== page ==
Again, that article only considers the Buddhist usage, i.e. what it went to, not where it came from. That’s one half of the equation.

But sure, in general Buddhist usage that’s fine.

Umm, I’m not really sure what you’re getting at here. Appamada is “diligence”, which is not really the same as “reviewing”. Yoniso maniskara isn’t quite the same as yathābhūtañāṇadassana. Normally it leads to it, but sometimes the meaning overlaps, like when Yoniso maniskara is applied to the four noble truths.


I was just noting that yoniso manasi kāra is in no way a synonym for paccavekkhana, despite what the author Aggadhamma wrote. We see paccavekkhana in the exhortations to be diligent in reviewing or checking the skillful and unskillful deeds and states of mind, eg MN 61, AN 10.48, AN 10.51, AN 10.52, AN 10.53, AN 10.54, AN 8.7. While Yoniso manasi kāra is more about wisely choosing what to pay attention to, e.g to impermanence etc, and not to “what was I in the past” etc.

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It would be very kind to notify us if this happens. :grin:

Yes, exactly. My thoughts for German currently turn around a phrase that’s very similar to “apply”, in fact. … Not yet sure what comes out.

I also have to say, I am not too happy with “rational” for yoniso. Rational, to my ear anyway, sounds like a rather cold application of reason, with no emotional warmth. And I don’t understand the Buddhist way of using the mind to be of that sort.

Rather, a wise application of mind includes things like love and compassion, and the inspiration that comes from faith—these are not things that can be explained “rationally”. In fact, faith (a rather emotional thing) is said to be the very cause of yoniso manasi kāra, as per AN 10.61.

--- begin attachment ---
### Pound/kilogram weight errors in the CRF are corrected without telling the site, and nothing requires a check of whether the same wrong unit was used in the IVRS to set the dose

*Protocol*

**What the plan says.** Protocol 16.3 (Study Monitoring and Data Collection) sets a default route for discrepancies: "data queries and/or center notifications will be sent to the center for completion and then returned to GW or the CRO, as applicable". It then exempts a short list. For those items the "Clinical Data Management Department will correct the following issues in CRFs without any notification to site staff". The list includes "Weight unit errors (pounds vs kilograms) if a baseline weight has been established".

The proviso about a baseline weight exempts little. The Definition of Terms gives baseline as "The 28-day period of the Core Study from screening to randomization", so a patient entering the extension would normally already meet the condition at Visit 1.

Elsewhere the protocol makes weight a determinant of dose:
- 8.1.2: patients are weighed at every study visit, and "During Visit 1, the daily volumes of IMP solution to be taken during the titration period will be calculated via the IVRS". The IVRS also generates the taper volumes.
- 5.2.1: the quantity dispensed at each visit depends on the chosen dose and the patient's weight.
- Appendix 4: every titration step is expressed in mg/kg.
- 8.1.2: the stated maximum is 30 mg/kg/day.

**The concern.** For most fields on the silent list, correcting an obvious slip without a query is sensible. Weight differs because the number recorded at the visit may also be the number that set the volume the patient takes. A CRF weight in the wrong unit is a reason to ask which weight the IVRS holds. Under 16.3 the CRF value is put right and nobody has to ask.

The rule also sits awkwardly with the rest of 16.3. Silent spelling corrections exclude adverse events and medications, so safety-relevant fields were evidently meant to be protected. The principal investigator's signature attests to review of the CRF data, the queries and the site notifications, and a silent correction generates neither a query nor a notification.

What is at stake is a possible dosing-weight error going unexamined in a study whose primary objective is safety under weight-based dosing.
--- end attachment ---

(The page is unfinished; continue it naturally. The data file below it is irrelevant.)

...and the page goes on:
AN10.61:6.20: Ko cāhāro yonisomanasikārassa?
And what is the fuel for rational application of mind?
AN10.61:6.21: ‘Saddhā’tissa vacanīyaṁ.
You should say: ‘Faith.’

So currently I am still inclining more to the direction of “gründlich” (thorough, to the ground) rather than “rational” (would be the same word in German, or else “vernünftig”).

Perhaps “gründlicher (yoniso) Gebrauch des Geistes” versus “oberflächlicher (ayoniso) Gebrauch des Geistes”. Or maybe “ergründend” would be better—and a lot clumsier! I love your “loose” translation above! :woozy_face: :thinking: :laughing:


The four aspects of stream entry:

  1. association with kalyanamitta
  2. listening to the true dhamma
  3. yonisomanasikara (contemplating what is heard)
  4. dhammanudhammapatipada (practicing what has been heard).

2. and 3. give rise to Right view, which is a feature of a stream entrant. 4. gives rise to yatabhutanana.

Therefore I prefer ‘wise contemplation’. It must be differentiated from sati, which is why 3. and 4. are distinct.